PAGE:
Policy proclaimed in 1968 and declaring that the Soviet Union had the right to intervene in any Socialist country whenever it determined there was a need.
relaxation of tensions between the United States and its two major Communist rivals, the Soviet Union and China
Lech Walsea
The leader of the Polish anti-soviet resistance, and in 1990 he won the presidency in Poland's first free election in half a century. As an organizer of shipyard strikes in the mid-1970s, he lost his job in 1976 over his anti-communist political views, along with many others who dared to resist the Soviet influence.
Polish Solidarity
is a Polish trade union federation founded in September 1980 at the Gdańsk Shipyard, and originally led by Lech Wałęsa. Solidarity was the first non-communist party controlled trade union in a Warsaw Pact country. In the 1980s it constituted a broad anti-bureaucratic social movement. The government attempted to destroy the union during the period of martial law in the early 1980s and several years of political repression, but in the end it was forced to start negotiating with the union.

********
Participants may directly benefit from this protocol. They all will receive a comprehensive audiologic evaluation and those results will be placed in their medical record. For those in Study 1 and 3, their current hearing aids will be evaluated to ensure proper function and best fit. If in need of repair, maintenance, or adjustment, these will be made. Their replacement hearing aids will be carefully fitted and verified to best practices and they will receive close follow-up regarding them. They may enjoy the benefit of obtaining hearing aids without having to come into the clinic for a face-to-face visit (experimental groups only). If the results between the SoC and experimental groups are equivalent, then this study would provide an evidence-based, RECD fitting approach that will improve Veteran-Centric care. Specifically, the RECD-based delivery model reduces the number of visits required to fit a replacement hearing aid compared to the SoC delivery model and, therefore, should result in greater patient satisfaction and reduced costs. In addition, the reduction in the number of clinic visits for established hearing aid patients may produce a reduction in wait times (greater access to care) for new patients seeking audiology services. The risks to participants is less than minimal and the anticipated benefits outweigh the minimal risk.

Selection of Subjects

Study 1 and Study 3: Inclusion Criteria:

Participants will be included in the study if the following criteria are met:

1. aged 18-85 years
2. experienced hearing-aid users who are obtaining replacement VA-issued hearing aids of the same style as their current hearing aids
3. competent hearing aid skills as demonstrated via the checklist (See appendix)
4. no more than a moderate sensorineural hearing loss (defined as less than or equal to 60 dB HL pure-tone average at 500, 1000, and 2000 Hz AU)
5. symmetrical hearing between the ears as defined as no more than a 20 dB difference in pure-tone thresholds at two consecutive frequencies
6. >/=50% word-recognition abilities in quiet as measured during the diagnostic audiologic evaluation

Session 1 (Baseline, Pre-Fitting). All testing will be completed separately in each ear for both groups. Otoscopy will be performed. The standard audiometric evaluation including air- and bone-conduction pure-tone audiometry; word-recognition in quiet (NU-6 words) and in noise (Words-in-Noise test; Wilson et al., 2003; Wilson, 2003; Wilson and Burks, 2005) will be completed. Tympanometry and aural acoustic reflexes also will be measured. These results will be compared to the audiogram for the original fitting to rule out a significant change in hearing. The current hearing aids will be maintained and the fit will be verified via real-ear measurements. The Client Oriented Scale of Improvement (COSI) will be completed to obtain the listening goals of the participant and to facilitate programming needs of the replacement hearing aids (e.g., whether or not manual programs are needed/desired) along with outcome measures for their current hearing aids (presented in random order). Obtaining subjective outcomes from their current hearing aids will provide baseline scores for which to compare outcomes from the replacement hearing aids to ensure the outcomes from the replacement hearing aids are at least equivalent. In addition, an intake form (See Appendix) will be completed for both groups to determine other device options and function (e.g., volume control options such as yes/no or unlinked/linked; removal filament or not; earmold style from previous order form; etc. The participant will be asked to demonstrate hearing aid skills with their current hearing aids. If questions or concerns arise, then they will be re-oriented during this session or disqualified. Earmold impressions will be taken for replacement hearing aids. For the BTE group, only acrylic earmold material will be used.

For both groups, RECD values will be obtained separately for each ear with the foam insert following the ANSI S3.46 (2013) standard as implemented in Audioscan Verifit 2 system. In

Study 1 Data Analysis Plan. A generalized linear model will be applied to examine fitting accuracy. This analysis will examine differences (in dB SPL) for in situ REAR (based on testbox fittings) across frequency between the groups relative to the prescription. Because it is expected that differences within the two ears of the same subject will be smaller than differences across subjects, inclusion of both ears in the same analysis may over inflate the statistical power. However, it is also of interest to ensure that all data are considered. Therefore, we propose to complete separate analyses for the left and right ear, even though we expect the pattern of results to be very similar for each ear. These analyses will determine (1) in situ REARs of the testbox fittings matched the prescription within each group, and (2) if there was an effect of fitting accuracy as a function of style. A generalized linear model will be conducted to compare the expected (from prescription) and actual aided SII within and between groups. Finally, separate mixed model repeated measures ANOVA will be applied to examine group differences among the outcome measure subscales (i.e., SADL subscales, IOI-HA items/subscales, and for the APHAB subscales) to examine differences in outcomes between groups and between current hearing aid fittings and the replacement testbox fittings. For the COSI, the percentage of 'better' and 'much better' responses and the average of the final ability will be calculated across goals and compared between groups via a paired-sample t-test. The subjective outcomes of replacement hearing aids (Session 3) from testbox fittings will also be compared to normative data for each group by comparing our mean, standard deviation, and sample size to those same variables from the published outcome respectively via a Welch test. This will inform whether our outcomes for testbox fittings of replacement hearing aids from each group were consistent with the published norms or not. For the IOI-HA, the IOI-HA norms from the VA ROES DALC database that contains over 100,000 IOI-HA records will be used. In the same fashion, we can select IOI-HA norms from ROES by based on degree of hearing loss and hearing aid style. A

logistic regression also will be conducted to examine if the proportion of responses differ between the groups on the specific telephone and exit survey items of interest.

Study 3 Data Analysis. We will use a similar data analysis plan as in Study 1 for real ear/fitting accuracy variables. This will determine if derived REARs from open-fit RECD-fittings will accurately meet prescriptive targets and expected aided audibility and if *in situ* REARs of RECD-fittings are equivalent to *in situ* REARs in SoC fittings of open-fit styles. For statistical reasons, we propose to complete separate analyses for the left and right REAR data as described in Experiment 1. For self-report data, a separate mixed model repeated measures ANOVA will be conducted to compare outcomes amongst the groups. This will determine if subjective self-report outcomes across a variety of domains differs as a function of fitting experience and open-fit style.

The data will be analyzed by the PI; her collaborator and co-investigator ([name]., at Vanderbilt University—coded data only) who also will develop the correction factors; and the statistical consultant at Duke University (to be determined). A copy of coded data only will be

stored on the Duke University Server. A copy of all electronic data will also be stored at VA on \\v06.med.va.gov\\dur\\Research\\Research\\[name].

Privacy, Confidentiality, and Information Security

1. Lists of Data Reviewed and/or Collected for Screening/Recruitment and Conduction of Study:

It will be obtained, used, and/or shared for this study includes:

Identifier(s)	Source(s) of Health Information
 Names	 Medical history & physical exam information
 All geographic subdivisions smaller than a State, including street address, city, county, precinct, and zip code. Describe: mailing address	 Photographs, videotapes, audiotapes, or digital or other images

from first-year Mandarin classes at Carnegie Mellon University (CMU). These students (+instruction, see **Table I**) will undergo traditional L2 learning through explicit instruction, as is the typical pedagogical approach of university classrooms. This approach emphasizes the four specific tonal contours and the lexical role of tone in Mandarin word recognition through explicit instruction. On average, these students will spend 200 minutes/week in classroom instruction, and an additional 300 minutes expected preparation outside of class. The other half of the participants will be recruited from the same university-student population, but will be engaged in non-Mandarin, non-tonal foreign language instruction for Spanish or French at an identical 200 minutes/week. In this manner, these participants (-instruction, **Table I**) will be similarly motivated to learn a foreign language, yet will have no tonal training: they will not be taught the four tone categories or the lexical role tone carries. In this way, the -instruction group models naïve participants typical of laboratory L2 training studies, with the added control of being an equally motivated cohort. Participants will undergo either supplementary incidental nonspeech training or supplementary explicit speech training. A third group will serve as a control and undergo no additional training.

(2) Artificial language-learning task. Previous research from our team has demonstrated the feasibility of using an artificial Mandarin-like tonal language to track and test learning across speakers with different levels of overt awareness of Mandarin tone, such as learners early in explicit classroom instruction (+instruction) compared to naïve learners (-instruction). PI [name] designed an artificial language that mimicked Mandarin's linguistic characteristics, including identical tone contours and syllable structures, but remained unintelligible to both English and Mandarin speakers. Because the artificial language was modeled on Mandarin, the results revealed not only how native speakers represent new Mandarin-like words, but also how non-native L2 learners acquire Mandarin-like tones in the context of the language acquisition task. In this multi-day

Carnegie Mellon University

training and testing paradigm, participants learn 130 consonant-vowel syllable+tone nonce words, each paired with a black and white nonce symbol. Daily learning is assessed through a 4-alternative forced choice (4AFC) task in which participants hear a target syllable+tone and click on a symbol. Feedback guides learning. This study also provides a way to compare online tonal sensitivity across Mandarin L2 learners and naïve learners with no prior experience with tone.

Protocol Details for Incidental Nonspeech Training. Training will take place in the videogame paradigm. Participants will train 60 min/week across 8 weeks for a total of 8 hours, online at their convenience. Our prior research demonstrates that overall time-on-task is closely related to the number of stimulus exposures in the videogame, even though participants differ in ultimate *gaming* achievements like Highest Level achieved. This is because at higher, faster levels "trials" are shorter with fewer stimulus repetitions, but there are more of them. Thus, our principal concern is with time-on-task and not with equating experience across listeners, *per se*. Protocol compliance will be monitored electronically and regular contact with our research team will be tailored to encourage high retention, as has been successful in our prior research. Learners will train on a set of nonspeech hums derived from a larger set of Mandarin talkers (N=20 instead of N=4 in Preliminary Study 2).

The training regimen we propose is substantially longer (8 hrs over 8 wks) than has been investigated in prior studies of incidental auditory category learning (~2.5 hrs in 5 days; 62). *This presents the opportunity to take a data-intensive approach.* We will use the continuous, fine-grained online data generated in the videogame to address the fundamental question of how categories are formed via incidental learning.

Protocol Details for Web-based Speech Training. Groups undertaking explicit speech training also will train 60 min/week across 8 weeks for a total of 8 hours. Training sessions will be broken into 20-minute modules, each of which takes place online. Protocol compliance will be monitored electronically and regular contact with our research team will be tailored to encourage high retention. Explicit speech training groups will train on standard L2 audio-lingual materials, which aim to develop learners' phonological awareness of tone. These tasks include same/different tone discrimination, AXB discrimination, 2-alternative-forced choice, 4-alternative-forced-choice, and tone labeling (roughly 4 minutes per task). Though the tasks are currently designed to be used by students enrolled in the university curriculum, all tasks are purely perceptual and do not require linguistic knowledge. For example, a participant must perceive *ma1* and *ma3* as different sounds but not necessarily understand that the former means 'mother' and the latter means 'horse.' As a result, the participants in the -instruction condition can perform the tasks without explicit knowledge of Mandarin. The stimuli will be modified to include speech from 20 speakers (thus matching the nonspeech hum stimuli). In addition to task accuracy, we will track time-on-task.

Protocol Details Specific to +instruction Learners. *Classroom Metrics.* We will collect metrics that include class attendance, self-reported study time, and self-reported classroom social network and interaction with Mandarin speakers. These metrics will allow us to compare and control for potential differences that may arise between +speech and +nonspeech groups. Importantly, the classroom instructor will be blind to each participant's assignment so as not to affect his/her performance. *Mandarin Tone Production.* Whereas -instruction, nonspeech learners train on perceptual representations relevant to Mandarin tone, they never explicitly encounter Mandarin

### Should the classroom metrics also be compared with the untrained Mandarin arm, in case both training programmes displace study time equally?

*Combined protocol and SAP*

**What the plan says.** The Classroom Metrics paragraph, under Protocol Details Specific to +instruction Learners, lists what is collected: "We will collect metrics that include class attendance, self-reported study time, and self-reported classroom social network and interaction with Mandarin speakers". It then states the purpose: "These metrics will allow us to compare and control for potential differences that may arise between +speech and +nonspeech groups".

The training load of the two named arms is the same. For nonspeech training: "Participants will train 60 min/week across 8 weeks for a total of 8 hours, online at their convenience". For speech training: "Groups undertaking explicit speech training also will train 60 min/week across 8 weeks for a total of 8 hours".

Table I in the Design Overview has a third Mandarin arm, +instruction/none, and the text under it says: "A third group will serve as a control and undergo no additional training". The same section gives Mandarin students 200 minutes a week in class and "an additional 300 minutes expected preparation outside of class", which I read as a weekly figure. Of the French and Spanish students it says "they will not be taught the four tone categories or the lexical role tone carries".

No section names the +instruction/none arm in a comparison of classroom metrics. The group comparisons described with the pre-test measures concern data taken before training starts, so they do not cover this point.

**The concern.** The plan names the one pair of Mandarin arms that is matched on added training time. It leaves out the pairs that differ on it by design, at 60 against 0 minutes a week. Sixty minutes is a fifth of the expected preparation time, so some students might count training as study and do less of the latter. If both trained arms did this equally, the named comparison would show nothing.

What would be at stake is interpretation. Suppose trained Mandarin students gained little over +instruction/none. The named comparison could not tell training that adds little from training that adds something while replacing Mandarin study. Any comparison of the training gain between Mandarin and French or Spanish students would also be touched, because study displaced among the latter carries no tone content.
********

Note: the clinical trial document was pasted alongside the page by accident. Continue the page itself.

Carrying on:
Ronald Reagan
first elected president in 1980 and elected again in 1984. He ran on a campaign based on the common man and "populist" ideas. participated in the McCarthy Communist scare. Iran released hostages on his Inauguration Day in 1980. used the Strategic Defense Initiative to avoid conflict. His meetings with Gorbachev were the first steps to ending the Cold War. He was also responsible for the Iran-contra Affair which bought hostages with guns.
spiritual leader of India who used civil disobedience to expose the British mistreatment and to seek equality for Indians in India
Salt March
passive resistance campaign of Mohandas Gandhi where many Indians protested the British tax on salt by marching to the sea to make their own salt.
Explain how Vietnam War is connected to Decolonization
The U.S. government viewed involvement in the war as a way to prevent a communist takeover of South Vietnam as part of their wider strategy of containment. The North Vietnamese government and Viet Cong viewed the conflict as a colonial war, fought initially against France, backed by the U.S., and later against South Vietnam, which it regarded as a U.S. puppet state
How did U.S. become involved in The Vietnam War
They saw it as an opportunity to prevent the spread of communism into South Vietnam
Mikhail Gorbachev